Tonight, Avengers: Age of Ultron finally arrives in the US. Are you all caught up? Rewatched the Phase Two movies for the 100th time? Check. Caught Agents of SHIELD on Tuesday? Check. Read the prequel comic? Wait, prequel comic?
There’s an Age of Ultron Prequel?
If you have no idea what I’m talking about, don’t worry. Basically, since Iron Man 2, Marvel has been publishing official Cinematic Universe tie-in comics (yes, comics based on movies based on comics). There’s been about a dozen so far, but if this is the first you’re hearing about them, it’s not your fault, they really don’t get a lot of publicity (mostly because they’re not particularly great).
That being said, they’re still technically canon, and if you’re a story completionist like me, that makes all the difference.
So if you don’t have time to run to the comic store to pick up the Age of Ultron Prelude comic, but you still want to know what happens, read on for a summary.
Avengers: Age of Ultron Prelude – The Scepter’d Isle
The comic opens with a recap of The Avengers, showing Iron Man and the Hulk giving Loki the ol’ what for, while Black Widow and Dr. Selvig close the Chitauri portal with Loki’s scepter.
It then cuts to a SHIELD base codenamed the STATION (Scientific Training and Tactical Intelligence Operations Network, 90% of SHIELD’s budget goes to acronym development). After the Battle of New York, Loki’s scepter was transferred to STATION, where it’s being studied by two SHIELD scientists: Agent Nicholas Cooper and Agent Mark Smith.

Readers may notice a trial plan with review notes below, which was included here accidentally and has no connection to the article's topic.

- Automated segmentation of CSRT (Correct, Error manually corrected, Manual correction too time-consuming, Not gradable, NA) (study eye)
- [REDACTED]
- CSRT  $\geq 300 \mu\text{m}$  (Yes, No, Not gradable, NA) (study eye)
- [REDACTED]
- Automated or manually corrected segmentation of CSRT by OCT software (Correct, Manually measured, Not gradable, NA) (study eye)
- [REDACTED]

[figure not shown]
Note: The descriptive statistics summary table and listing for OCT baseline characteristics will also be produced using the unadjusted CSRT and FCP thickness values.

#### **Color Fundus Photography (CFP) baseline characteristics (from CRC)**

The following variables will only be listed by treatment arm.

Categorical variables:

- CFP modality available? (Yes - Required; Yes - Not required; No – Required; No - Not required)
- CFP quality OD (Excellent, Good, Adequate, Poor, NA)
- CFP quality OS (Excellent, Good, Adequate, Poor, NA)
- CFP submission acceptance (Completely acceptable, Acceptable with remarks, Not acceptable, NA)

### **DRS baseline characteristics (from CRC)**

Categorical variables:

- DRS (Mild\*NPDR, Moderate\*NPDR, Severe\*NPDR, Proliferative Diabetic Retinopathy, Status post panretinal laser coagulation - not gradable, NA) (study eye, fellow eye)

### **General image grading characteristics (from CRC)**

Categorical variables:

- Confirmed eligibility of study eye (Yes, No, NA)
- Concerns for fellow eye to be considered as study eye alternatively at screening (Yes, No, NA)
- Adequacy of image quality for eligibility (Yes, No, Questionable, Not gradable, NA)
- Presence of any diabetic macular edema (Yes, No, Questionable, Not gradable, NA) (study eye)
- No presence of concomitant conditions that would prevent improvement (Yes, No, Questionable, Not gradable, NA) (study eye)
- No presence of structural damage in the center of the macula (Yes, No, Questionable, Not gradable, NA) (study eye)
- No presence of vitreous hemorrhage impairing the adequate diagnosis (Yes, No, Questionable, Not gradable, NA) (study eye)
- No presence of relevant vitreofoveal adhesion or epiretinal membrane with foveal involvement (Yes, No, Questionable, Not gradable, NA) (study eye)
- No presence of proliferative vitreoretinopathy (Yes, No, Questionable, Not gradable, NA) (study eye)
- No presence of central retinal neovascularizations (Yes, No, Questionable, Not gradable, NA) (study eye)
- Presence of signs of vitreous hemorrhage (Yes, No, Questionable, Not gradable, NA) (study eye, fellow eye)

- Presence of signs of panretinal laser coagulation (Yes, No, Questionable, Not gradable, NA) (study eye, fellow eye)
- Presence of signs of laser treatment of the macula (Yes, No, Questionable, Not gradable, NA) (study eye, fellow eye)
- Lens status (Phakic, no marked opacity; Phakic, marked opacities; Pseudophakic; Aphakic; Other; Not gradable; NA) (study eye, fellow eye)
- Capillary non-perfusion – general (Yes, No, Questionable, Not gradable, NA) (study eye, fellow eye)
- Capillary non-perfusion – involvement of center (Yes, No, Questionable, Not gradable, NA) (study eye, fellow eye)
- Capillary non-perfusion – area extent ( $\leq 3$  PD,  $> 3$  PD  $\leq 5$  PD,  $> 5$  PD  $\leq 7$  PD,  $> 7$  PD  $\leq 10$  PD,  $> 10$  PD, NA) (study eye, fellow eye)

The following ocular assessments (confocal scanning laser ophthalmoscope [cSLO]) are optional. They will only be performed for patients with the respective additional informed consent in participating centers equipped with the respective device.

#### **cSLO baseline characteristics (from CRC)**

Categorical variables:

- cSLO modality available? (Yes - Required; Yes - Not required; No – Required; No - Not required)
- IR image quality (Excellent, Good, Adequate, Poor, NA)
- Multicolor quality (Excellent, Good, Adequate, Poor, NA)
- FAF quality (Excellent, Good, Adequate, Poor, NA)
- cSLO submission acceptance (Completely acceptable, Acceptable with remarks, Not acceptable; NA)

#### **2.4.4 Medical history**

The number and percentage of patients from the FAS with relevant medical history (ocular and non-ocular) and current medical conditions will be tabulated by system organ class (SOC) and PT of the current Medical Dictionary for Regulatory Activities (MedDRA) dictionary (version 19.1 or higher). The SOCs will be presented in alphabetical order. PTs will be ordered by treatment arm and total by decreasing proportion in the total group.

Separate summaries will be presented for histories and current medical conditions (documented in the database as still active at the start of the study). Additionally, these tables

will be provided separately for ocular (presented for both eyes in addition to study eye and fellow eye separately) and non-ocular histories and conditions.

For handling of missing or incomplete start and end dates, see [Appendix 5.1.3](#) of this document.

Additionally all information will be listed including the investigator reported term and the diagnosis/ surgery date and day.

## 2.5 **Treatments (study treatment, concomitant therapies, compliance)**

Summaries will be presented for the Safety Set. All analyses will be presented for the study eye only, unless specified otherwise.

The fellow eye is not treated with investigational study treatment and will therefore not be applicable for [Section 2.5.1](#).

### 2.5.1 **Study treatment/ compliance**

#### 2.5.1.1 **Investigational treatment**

The scientists note that during the Battle of New York, when Black Widow was closing the portal, the Tesseract and Loki’s scepter seemed to be reacting to each other, as if there was some kind of connection between them. This is probably the closest SHIELD has come to discovering the existence of Infinity Stones.
While this is going on, Agent Smith is bitching about how he was assigned to lab duty after Maria Hill made him take a psych eval, which deemed him “unfit for assignment.” A HYDRA recruiter is listening in on their conversation, and Agent Smith is personally poached by none other than Baron Strucker himself later that day.
Smith joins of course, because evil or something, and helps HYDRA kill his research partner (who’s just figured out why the two artifacts have a connection) and steal Loki’s scepter. Smith accompanies a HYDRA agent by the name of Mark Basso (whose likeness is based on a Marvel assistant editor of the same name) to deliver the scepter to Sokovia.
Sokovia is in the midst of political turmoil, and HYDRA has used the chaos as a cover to set up a secret base in the region. There, HYDRA scientists manage to use the scepter to power Chitauri weapons, possibly kickstarting a new wave of arms development. Baron Strucker isn’t happy with that level of progress though, as he’s way more interested in harnessing the power for more… biological experiments.
HYDRA recruits from the disenfranchised protesters in Sokovia, promising them the means to take back their country from their oppressive government. While HYDRA manages to find a number of volunteers, only two survive: twins by the name of Wanda and Pietro Maximoff.
Meanwhile, Captain America: The Winter Soldier is going down, and it’s here the comic catches up to where we saw the twins last, ushering in the age of “Miracles.”